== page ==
Wednesday, September 3, 2014

Rich and Strange

On the set of Rich and Strange, 1931

Hitchcock’s own marriage to Alma Reville, 1926

RICH AND STRANGE             B-                 
aka:  East of Shanghai
Great Britain  (83 mi)  1931  d:  Alfred Hitchcock

Full fathom five thy father lies,
Of his bones are coral made,
Those are pearls that were his eyes:
Nothing of him that doth fade,
But doth suffer a sea-change
Into something rich and strange.
Sea-nymphs hourly ring his knell – ding-dong.
Hark! now I hear them.

—Ariel’s song from The Tempest, Act I Scene 2, by William Shakespeare, 1611

Only Hitchcock’s third sound film, this is a perfectly enjoyable love comedy that acts as a travelogue following a thoroughly miserable couple on an ocean cruise stopping in various ports of call from London to Singapore, having their dreams and love interests heightened and then dashed along the way, where much of it actually appears to float, like a daydream reverie, as if all of this was conjured up in someone’s imagination, like a working man’s fantasy, where perhaps it all takes place in someone’s head while sitting at their desk in their tedious dead-end job.  Hitchcock claimed it was inspired by his own honeymoon with Alma Reville in 1926, two innocents abroad on a strange journey with no familiarity whatsoever with the strange and exotic places they visited.  Even the names of the central characters, Fred and Emily, bear a close similarity to Alfred and Alma, but this one suffers from indifferent casting, where no one is ever capable of holding a scene, so instead some good material goes to waste.  Perhaps one would like to read something autobiographical into it, as it does have the makings of married lore, perhaps the kind of “make-your-own-version” impromptu story that a husband and wife continually recount back and forth to one another for amusement while continually changing the details.  The opening plays out like a silent film, a clever Chaplinesque working man montage that is done in silence, a choreography of workers grabbing their umbrellas in unison after work, where two at a time open them up in front of the camera, creating a blossoming spectacle from a musical without the music, until Fred (Henry Kendall) joins the fun only to discover his umbrella won’t open.  Following the stream of workers down the stairs onto the street to the subway train, the film captures what workers dread the most during rush hour, getting squashed like sardines, where every ounce of energy is drained out of you just to survive this daily ordeal.  By the time Fred makes it home, his umbrella finally opens!  Their drab apartment couldn’t look more depressing, meeting his weary wife of eight years, Emily, Joan Barry, who supplied the voice of Anny Ondra in the sound version of Blackmail (1929).  From out of the blue, like a Buster Keaton fantasy, Kendall’s rich uncle decides to send them their inheritance while he’s still alive, sending “money to experience all the life you want by traveling,” suggesting why wait until he’s dead?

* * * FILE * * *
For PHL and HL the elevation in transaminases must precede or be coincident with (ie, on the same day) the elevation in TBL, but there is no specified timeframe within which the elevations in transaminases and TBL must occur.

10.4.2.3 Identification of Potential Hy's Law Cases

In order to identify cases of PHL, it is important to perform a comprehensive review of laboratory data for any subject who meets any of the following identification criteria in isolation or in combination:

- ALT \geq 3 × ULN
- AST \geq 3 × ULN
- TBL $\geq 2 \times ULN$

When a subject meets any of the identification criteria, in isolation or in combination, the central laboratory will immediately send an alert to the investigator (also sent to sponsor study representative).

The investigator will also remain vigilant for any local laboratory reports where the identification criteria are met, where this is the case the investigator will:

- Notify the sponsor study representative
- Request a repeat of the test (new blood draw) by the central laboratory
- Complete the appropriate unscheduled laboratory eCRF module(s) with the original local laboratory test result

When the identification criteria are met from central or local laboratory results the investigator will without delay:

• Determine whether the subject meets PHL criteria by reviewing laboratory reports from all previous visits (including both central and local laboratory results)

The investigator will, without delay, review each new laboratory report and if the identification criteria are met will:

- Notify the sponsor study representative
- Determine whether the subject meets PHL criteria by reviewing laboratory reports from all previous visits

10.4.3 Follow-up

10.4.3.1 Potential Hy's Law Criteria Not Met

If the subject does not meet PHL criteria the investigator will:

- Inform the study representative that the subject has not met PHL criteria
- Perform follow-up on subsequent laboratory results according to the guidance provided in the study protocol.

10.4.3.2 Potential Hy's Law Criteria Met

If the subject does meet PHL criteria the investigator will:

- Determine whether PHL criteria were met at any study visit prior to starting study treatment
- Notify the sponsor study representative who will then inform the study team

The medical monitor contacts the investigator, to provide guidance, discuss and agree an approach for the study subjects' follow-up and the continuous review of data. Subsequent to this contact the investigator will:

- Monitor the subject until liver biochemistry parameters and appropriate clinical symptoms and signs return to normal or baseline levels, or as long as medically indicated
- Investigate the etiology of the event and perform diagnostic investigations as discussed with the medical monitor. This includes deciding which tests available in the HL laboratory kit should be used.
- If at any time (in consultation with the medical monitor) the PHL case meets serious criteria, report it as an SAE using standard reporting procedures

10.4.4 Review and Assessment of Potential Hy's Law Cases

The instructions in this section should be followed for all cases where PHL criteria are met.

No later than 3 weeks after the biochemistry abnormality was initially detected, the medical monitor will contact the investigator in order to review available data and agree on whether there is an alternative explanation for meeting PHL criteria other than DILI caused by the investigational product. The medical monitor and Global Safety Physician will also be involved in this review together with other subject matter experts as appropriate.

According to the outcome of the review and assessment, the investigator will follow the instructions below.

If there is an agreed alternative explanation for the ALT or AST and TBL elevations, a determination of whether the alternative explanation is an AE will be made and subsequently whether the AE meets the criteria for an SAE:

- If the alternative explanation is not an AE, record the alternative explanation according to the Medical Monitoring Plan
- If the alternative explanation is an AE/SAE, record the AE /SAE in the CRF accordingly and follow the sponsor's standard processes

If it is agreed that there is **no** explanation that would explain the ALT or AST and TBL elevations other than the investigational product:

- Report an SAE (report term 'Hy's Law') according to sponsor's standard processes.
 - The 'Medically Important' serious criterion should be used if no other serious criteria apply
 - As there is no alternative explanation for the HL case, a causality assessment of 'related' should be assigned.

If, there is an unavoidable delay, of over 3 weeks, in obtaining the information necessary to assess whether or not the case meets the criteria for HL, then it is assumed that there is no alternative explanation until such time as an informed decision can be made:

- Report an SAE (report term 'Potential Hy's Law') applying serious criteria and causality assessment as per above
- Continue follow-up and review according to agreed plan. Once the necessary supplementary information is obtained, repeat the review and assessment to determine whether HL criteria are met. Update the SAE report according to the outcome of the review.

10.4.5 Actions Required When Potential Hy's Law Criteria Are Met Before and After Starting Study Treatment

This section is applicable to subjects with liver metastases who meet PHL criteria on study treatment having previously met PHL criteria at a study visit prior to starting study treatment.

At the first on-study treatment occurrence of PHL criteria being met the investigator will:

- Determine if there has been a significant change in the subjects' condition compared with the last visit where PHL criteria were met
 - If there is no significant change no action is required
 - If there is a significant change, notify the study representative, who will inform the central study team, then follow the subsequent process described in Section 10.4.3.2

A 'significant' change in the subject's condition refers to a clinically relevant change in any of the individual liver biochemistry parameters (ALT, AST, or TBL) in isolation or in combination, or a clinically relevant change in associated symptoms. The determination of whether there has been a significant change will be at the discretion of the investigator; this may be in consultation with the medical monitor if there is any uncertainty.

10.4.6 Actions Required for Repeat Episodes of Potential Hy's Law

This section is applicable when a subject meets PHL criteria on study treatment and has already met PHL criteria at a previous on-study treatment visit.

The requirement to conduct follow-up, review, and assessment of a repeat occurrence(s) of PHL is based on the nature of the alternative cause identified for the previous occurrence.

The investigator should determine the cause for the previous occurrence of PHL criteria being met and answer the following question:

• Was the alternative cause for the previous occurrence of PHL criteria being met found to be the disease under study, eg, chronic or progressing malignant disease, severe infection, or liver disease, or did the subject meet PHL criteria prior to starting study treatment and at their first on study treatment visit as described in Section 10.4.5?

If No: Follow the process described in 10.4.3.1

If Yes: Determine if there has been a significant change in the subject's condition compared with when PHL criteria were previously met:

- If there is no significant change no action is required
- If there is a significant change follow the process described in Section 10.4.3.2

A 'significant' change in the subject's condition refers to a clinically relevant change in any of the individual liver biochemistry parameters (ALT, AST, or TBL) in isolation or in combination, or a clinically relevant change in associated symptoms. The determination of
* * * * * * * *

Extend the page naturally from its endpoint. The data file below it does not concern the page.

Instantly wealthy beyond their dreams, they embark upon an ocean cruise to the Far East, sending them to exotic ports of call that include land adventures such as a shopping spree in Paris, then Marseille, and Port Said in Egypt, before heading through the Suez Canal, seen under the exotic beauty of the moonlight, and eventually Colombo, Ceylan, all picture postcard perfect where things eventually get out of hand on deck.  Initially Fred is seasick and confined to his quarters, so Emily is kept company by the gracious attention of an explorer named Commander Gordon (Percy Marmont in his second of three Hitchcock films), who is all manners and old-world charm, where one does not violate social etiquette by taking advantage of the situation.  Elsie Randolph, who turns up again forty years later in FRENZY (1972), plays the Old Maid, a plain Jane character on her own that nobody wants to associate with, yet she so wants to be the life of the party.  Her continual foolishness offers comic relief, yet she also provides a cure for seasickness.  Once on deck, Fred meets a beautiful woman introduced as “The Princess,” Betty Amann, wasting no time falling madly in love, displaying his affections openly, not showing an ounce of discretion, where he wines and dines her, is deliriously drunk most of the time and behaves like a buffoon, providing attention that she apparently craves, with Fred spending money for the finest of everything, thinking this is the way it’s going to be for the rest of his life.  Emily’s courtship by the Commander, on the other hand, remains politely restrained, where a closeness develops from daily conversations, both appalled by her husband’s behavior.  “Love makes everything difficult and dangerous,” Emily confesses to the Commander — words to live by, apparently, as they are prominent themes explored throughout Hitchcock’s works.  Each of them falls in love with somebody different, and while Emily keeps her composure, Fred self-destructs, spending extravagantly while giving his entire fortune away at the mere thought of living with a Princess, leaving him ultimately betrayed, humiliated, and penniless.  Whatever chance of reconciliation exists between them is in acknowledging the shambles that they made of their lives.